the implementation timetable.
The Government's view
3.15 The Parliamentary Under-Secretary at the
Ministry of Justice (Lord Bach) submitted an Explanatory Memorandum
on the Commission's proposal on 25 March, together with a covering
letter of the same date.
3.16 Under "Policy Implications" the
Minister rehearses the reasons for which the Government supports
legislation in this area, leading to its decision to opt into
the Member State proposal. We have reported on these extensively.
He does not, however, explain why the Commission has made a rival
proposal, simply saying that "a situation in which there
are two simultaneous proposals on the same subject matter has
not arisen before". In addition, he is concerned that consideration
of the Commission's proposal in Council will slow down on the
adoption of a Directive in this field. He is not convinced that
the Commission's proposal is needed in order to "address
the points the Commission has identified as requiring further
attention", but unfortunately he does not go on to enumerate
what those points are. He anticipates
that all of the Commission's concerns will be addressed on the
basis of amendments to the Member State initiative proposed by
the European Parliament. The Government will therefore monitor
the progress of the Commission's proposal before deciding whether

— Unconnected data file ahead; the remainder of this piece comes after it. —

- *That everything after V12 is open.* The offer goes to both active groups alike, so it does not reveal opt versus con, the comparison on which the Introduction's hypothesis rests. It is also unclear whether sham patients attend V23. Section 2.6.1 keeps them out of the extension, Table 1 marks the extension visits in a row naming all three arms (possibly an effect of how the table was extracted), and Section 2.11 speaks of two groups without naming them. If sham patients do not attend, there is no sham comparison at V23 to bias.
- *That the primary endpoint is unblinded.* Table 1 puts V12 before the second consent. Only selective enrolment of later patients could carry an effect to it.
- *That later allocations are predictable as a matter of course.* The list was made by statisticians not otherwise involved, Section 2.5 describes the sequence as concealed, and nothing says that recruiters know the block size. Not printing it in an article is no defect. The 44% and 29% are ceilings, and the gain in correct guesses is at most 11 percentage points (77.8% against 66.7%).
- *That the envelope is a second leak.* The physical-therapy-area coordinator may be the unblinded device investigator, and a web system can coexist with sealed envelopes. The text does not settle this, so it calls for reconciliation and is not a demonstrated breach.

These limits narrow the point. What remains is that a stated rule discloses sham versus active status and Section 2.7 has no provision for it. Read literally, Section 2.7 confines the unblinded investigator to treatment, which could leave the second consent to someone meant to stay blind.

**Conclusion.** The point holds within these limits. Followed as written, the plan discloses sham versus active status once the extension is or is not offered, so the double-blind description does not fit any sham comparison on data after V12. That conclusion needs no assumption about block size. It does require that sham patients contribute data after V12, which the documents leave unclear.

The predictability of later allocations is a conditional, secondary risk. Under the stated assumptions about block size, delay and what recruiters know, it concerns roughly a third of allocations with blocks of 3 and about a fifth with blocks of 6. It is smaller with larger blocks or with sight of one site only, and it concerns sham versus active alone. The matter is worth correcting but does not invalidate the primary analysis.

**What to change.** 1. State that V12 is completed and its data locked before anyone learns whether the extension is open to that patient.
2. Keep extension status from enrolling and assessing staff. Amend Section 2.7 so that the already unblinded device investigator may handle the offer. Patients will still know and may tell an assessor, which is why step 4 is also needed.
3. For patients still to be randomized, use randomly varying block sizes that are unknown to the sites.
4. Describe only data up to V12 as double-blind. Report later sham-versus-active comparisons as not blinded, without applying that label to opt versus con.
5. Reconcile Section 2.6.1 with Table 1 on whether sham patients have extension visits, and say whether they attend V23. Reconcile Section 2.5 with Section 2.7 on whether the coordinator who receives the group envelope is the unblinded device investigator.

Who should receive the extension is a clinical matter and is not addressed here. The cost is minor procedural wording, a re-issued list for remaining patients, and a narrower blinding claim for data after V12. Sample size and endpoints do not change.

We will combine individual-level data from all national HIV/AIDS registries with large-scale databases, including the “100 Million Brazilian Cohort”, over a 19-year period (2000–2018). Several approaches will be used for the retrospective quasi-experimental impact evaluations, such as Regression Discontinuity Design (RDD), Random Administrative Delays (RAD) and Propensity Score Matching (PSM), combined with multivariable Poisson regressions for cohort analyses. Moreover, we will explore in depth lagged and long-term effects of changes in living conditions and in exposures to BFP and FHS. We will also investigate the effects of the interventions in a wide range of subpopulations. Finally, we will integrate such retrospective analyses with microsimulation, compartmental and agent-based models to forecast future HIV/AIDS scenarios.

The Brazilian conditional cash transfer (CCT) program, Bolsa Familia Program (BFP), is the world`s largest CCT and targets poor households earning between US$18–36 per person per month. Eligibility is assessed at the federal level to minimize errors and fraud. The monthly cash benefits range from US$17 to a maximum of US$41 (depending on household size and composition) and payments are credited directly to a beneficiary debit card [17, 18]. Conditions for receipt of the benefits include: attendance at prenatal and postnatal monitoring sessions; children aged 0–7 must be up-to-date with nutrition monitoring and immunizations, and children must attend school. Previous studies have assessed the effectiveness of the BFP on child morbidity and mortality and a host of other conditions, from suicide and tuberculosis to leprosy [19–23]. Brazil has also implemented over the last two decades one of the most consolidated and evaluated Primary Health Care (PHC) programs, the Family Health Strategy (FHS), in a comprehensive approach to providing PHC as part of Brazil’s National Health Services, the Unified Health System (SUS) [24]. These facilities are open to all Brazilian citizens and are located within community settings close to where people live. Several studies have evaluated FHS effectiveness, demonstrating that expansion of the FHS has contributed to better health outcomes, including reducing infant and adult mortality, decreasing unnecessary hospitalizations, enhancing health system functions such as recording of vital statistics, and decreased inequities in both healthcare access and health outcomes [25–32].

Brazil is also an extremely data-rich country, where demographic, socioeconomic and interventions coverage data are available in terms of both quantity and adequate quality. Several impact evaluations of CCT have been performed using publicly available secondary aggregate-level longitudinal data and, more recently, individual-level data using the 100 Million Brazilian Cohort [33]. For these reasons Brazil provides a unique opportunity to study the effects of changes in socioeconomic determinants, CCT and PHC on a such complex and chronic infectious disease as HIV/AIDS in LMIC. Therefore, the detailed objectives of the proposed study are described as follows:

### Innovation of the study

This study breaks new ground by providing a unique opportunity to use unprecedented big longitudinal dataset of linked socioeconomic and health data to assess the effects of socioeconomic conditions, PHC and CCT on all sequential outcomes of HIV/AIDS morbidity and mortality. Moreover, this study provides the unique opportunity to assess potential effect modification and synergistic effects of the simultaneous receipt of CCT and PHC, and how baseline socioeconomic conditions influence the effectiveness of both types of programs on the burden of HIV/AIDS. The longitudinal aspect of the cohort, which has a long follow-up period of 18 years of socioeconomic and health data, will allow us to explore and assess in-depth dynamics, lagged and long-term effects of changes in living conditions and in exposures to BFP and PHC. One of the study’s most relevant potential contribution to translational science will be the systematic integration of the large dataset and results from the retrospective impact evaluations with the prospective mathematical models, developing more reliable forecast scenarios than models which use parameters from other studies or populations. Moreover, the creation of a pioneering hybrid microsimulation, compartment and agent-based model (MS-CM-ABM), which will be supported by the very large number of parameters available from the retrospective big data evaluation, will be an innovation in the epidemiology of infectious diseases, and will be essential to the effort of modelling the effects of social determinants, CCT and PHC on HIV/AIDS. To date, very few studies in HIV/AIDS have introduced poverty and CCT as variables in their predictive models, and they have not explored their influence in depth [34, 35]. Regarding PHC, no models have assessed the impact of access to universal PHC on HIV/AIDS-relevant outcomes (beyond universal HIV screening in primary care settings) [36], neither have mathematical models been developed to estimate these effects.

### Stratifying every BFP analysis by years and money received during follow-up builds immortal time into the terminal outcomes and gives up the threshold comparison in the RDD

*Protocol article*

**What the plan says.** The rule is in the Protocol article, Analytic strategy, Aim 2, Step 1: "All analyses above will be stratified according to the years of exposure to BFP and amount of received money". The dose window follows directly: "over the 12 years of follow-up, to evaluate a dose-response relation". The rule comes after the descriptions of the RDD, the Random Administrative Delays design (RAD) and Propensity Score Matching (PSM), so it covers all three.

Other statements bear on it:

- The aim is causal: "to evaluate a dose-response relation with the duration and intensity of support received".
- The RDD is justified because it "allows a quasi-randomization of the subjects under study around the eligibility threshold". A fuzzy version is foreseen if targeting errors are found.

to opt into it as well as the Member State proposal.
3.17 On the substance of the proposal the Government
will need to give further consideration to the references to the
Charter in the recitals. On Article 2, the Government explained
in its Explanatory Memorandum of 30 December on the Member State
initiative that it would support even clearer wording regarding
a suspect's right to interpretation of communications with legal
counsel, and the Government is therefore reflecting on the Commission's
drafting. The Government supports the possibility of some form
of challenge or review, and is considering the wording of Article
2(4). In Article 2(5) the Government is currently of the view
that this might not be the most appropriate measure in which to
consider the needs of those with speech impediments. The Government
is considering whether the requirements in Article 3 are consistent
with the common law and also considers that some of the terms
seem open-ended. The Government's position on Article 4 will depend